It is always fascinating to hear a poet read his own work. Particularly when you have been spending some considerable time using it; putting it in context; setting it to music. By the time you have finished working with it, what you unconsciously respond to in that poem has affected its shape, its feel, its heft. It is a different thing to the poem on the page. Hopefully, the poems we have chosen in the oratorio have not been twisted out of shape or betrayed by what we have done to them, but they will have been altered.
When we hear Graves read them, are we hearing the essence of the poem itself? Or has it acquired its own independent life, sitting there four-square and alone on the page, defined by its print? And did he, by reading it, pull it back to its infancy, before it acquired its own shape?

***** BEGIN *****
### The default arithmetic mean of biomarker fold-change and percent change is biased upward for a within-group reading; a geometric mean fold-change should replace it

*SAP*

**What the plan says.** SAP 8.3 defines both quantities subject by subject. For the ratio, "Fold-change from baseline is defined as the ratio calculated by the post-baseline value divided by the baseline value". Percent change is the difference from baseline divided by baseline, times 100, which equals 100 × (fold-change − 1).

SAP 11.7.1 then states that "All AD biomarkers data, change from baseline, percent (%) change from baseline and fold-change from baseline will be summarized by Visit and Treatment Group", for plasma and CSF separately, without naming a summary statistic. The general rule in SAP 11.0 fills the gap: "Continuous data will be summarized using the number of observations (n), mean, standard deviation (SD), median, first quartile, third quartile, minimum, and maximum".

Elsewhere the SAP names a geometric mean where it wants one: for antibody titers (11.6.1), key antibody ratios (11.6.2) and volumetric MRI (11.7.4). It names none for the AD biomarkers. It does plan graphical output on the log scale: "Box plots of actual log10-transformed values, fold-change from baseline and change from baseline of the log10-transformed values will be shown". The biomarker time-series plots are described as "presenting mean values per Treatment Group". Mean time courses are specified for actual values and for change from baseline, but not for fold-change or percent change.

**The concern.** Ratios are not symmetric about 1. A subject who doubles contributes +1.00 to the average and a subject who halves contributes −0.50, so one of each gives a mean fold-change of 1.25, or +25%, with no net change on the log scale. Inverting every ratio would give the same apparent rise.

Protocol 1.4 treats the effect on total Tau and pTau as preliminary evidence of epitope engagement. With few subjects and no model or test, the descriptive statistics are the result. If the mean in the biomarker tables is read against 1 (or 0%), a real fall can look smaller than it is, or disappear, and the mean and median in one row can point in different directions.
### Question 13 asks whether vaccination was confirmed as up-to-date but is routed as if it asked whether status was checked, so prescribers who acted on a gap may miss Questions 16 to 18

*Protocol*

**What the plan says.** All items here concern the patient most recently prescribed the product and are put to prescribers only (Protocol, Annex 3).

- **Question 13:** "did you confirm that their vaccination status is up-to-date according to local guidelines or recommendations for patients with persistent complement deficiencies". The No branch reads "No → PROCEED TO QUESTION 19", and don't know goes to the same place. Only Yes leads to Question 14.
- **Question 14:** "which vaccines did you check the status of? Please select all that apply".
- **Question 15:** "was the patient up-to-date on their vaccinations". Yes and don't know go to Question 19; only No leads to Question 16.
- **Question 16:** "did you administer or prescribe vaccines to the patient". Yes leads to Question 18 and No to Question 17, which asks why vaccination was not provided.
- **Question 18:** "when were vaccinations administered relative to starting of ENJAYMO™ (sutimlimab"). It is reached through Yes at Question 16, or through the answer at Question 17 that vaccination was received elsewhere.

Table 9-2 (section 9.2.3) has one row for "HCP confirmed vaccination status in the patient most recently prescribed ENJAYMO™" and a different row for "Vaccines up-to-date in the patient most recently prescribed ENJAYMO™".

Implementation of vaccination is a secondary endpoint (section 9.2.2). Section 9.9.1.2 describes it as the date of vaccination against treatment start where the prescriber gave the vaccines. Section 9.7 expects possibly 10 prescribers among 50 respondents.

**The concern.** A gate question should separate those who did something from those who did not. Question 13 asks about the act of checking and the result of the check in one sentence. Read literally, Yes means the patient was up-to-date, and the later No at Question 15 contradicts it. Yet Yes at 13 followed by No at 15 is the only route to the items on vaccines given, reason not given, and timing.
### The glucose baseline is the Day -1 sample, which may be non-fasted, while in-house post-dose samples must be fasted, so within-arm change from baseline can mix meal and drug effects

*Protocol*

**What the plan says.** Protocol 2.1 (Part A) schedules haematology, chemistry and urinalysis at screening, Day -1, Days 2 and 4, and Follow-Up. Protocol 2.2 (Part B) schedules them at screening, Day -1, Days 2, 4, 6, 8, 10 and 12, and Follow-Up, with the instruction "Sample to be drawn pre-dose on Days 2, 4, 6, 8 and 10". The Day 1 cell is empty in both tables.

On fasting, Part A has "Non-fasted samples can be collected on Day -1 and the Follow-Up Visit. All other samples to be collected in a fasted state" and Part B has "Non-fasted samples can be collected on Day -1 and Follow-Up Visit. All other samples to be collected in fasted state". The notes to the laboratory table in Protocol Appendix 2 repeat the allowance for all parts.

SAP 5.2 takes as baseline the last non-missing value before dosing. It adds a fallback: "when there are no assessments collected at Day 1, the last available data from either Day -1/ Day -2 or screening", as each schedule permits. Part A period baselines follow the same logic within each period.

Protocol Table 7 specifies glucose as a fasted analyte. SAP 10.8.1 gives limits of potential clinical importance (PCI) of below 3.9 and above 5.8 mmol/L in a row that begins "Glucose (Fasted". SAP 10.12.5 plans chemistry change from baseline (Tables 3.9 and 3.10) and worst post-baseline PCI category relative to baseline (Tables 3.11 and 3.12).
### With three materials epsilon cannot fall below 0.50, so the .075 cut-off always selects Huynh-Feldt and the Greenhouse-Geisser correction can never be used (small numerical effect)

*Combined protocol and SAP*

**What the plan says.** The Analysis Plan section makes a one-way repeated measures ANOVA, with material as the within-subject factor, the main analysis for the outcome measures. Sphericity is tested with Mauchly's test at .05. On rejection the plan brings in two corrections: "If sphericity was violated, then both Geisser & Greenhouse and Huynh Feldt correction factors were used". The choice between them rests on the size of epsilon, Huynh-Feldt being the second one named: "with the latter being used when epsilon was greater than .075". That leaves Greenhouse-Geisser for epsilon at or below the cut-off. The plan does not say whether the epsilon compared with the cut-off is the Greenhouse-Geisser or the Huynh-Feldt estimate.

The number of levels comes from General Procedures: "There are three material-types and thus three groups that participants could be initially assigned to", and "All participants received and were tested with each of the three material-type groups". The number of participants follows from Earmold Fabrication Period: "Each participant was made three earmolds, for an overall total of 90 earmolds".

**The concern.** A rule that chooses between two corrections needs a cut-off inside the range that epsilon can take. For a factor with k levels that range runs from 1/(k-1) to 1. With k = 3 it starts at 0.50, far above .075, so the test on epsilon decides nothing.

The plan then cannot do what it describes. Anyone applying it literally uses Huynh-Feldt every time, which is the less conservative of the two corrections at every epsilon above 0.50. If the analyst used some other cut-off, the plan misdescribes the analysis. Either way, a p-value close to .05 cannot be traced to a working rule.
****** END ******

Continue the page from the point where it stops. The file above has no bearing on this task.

I suppose, in the end, the answer is simple; a poem, like any communication in art, is always altered by the interaction between artist and reader and hearer; it is never only itself.